Many dog owners prefer homemade dog food so they can use grass-fed meats in the diet. They feel that grass-feeding is a more natural way to feed livestock and that the meat is healthier. And indeed the meat tends to be leaner. But because it is leaner, it takes more of it to meet total US meat demand. This actually makes grass-fed livestock a less environmentally sustainable method than the present feedlot method. The following information is from work done by Dr. Judith L. Capper, if all US demand for beef was met by grass-feeding cattle.
- Grass-Feeding Requires Larger Numbers of Livestock
According to Dr. Capper’s research grass-fed beef needs to be fed over 22 months longer and still weighs about 100-pounds less at slaughter than conventionally raised cattle. That means an additional 50.2 million head of cattle would have to be added each year to meet the present demand for beef. Adding the extra cattle has environmental consequences.
- Grass-Feeding Increases Land Use
The additional 50 million head of cattle would require an additional 131,000,000 acres of grazing land. This is the equivalent acreage of 75% of the state of Texas. But most of the open land in the US that could be used for grazing is open for a reason. It lacks what all grazing land needs, enough water to grow grass all year long.
- Grass-Feeding Cattle Increases Water Use
The addition of the necessary grazing land would require 468 billion extra gallons of water per year. This is the same amount of water used by over 53 million U.S. households. Water scarcity is thought to be the next major global problem in the not too distant future.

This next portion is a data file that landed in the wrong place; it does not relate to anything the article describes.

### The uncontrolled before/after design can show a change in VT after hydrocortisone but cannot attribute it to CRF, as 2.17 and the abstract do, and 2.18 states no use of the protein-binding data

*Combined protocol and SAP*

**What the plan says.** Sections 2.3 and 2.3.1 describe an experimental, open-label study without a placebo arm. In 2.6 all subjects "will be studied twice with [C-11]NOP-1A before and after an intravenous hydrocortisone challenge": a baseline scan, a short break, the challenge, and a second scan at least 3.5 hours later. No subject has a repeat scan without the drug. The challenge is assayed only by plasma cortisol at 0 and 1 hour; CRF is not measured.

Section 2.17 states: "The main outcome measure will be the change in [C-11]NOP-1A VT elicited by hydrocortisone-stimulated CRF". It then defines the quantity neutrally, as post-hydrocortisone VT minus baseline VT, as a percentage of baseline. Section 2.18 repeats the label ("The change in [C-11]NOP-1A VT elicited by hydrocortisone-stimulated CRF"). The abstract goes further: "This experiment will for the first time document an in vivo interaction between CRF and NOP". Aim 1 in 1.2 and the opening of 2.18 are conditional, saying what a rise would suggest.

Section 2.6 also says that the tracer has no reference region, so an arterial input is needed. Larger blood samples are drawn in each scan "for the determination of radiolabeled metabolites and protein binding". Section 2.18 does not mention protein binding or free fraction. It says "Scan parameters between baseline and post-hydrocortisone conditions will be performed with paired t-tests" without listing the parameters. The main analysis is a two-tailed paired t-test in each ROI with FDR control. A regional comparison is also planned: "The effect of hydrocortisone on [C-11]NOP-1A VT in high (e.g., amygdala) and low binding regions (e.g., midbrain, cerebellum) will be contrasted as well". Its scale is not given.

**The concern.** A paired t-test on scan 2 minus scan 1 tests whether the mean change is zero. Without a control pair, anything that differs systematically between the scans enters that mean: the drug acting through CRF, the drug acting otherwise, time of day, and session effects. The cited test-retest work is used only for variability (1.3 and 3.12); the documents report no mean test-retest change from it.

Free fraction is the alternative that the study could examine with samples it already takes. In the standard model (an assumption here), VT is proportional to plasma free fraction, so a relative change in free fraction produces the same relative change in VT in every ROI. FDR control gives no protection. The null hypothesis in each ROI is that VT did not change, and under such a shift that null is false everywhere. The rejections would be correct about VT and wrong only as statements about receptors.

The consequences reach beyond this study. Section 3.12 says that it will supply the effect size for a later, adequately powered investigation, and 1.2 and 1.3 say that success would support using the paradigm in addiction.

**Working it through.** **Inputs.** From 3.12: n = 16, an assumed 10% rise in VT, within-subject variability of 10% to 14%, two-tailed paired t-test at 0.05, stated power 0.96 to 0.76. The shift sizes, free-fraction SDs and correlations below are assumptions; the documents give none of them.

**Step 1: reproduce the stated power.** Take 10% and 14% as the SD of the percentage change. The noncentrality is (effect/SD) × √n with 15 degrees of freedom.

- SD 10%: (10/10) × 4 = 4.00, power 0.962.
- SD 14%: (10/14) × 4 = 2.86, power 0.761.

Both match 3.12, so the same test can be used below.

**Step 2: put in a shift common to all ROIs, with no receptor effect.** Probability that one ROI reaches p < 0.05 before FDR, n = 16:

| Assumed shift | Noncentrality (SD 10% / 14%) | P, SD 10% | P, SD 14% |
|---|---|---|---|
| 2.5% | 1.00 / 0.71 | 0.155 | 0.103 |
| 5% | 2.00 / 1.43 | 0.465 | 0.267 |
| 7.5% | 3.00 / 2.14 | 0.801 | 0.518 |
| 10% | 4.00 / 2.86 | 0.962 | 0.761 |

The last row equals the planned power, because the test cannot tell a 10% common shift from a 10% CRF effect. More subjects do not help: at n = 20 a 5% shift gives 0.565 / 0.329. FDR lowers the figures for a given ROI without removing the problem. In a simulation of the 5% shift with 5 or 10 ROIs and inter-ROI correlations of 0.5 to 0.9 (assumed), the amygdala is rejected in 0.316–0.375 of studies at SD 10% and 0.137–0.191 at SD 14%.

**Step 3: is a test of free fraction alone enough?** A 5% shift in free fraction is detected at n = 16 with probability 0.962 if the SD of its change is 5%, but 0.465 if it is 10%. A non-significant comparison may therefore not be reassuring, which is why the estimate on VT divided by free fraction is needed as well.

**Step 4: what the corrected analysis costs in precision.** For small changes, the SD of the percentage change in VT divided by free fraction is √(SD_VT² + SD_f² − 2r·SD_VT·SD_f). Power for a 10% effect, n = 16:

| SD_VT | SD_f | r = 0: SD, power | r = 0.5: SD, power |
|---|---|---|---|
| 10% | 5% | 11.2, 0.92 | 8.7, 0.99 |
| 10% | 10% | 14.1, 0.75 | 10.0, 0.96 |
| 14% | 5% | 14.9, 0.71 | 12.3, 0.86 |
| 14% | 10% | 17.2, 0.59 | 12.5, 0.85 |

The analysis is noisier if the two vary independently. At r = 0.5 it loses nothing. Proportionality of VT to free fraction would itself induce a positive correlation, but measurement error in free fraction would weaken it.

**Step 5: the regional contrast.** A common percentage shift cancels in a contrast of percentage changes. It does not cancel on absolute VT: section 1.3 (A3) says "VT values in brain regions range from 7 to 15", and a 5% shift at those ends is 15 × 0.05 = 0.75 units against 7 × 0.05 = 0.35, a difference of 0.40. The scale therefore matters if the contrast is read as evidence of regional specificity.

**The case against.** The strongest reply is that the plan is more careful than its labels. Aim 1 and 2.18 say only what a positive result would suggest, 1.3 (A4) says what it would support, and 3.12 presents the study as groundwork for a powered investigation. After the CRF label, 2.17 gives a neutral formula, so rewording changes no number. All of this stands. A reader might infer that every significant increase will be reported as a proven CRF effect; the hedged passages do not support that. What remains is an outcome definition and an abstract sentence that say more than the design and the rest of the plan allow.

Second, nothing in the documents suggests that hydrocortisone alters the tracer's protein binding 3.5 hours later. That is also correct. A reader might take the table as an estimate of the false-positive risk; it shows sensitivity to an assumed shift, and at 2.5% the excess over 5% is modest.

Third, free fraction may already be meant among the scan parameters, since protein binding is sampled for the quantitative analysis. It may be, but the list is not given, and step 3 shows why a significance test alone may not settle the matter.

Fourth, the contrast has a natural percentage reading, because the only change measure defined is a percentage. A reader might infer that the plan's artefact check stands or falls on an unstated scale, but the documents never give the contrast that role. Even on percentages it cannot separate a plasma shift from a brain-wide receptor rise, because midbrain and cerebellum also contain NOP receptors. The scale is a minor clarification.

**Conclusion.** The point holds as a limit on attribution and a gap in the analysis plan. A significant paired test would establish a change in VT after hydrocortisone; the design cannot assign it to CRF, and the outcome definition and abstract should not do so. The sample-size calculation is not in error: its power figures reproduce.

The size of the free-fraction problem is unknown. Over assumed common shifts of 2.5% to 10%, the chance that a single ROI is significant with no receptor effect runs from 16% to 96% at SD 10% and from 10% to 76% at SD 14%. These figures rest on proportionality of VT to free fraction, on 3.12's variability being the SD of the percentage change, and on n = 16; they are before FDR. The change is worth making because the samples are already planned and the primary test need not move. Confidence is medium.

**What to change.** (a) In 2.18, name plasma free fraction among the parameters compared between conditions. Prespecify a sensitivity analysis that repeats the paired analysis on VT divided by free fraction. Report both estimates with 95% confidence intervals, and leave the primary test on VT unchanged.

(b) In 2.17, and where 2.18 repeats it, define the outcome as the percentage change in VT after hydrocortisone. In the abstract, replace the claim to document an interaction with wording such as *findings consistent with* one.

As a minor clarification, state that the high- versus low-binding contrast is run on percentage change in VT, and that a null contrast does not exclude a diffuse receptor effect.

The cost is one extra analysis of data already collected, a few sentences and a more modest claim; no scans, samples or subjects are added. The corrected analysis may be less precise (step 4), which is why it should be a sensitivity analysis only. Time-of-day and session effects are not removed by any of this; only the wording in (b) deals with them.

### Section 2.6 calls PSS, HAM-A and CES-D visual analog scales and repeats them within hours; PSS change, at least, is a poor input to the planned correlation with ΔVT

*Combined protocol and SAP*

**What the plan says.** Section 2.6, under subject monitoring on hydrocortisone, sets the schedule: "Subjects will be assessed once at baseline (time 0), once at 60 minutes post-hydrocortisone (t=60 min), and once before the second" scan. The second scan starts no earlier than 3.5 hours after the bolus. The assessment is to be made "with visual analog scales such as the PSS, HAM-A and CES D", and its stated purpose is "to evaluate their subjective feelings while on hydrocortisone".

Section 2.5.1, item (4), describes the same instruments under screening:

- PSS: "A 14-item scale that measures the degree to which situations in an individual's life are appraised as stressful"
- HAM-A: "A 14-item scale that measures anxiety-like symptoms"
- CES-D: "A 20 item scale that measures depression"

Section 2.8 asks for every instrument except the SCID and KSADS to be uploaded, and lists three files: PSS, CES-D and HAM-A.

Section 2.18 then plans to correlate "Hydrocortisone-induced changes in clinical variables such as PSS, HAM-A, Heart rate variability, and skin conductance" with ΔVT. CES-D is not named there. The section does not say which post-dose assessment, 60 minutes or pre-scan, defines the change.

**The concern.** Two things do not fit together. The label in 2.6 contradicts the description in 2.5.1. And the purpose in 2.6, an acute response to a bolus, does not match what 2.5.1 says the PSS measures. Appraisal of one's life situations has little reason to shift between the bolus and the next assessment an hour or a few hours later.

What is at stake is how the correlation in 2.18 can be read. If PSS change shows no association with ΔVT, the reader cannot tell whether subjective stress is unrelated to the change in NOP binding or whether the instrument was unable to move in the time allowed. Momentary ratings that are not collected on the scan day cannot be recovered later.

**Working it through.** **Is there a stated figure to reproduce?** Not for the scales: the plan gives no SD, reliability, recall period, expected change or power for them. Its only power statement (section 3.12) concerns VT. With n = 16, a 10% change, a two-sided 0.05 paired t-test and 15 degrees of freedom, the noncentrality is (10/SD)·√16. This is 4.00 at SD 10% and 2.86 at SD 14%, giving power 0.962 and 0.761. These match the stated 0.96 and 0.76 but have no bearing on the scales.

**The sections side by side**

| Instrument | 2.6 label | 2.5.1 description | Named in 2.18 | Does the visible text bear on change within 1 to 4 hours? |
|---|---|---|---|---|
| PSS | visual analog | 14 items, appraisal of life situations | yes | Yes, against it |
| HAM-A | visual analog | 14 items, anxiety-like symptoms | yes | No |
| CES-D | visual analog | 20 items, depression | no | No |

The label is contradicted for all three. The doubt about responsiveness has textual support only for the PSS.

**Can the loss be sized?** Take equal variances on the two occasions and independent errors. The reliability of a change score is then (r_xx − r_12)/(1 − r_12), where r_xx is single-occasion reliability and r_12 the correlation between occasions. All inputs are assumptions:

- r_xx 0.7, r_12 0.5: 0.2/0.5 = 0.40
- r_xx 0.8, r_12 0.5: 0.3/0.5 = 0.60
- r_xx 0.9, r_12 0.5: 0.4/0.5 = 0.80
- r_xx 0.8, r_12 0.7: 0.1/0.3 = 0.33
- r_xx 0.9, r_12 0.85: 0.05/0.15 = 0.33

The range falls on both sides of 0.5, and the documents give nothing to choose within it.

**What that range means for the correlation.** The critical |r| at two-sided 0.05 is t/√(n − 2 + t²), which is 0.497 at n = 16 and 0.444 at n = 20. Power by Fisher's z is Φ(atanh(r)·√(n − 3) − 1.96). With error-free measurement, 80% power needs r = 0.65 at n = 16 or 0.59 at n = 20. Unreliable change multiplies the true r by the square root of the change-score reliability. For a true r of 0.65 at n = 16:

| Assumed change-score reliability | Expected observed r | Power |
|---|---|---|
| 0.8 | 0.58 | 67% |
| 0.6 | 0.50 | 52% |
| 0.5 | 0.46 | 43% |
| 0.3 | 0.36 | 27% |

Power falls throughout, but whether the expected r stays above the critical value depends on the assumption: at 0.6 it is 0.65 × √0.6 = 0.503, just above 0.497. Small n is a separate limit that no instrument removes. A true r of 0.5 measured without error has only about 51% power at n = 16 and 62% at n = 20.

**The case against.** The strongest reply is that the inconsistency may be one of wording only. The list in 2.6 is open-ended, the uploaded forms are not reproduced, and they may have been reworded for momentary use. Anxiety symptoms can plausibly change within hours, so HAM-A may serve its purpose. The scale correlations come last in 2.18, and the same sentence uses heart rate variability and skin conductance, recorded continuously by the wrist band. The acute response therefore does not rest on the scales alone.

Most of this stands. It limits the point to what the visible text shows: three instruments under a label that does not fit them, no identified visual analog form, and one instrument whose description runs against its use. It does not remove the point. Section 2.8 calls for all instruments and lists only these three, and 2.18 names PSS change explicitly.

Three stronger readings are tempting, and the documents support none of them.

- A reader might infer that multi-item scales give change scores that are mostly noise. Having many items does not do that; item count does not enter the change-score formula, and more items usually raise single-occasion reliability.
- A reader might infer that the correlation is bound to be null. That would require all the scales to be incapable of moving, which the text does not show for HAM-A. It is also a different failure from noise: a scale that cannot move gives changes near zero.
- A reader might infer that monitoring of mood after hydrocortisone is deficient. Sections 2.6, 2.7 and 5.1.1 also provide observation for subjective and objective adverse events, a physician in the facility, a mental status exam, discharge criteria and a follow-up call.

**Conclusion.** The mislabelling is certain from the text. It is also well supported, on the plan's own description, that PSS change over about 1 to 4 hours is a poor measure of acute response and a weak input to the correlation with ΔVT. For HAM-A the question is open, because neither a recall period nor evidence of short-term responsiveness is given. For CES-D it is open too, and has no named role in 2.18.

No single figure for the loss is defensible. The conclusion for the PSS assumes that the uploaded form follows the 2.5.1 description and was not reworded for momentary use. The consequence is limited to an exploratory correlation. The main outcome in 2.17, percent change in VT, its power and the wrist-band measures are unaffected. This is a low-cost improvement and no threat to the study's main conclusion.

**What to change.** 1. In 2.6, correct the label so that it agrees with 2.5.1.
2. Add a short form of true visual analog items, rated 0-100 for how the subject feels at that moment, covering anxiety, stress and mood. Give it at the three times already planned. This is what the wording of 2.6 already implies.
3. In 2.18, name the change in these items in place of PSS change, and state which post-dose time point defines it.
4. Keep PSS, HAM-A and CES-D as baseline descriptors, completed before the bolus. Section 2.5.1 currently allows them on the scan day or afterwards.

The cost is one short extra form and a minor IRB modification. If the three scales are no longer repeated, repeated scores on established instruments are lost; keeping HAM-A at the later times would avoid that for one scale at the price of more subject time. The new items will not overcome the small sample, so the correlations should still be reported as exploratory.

- Grass-Feeding Increases Greenhouse Gases
Because the grass-fed beef live almost 2 years longer before slaughter than feedlot cattle, they emit more lifetime greenhouse gases. That would add 134,500,000 tons of carbon dioxide to the planet each year. That is the equivalent of adding 26,000,000 cars to the road annually.
Feeding grass-fed meat certainly sounds like a better alternative. But like everything in life, there are trade-offs. A mass movement for grass-fed meats could have serious consequences for the planet and in fact be an unsustainable alternative for homemade dog food and our own diet. This article is not intended to discourage choosing grass-fed meats for homemade dog food. It is also not meant as a definitive argument against grass-fed meat. Those of us that choose to feed homemade dog food do so because we are concerned individuals. We are concerned about the health of our dogs and quality of their life. This article demonstrates that our concerns must also be more global. Nutrition decisions we make for ourselves and our dogs may impact more than just our lives.
~Dr Ken Tudor
The Dog Dietitian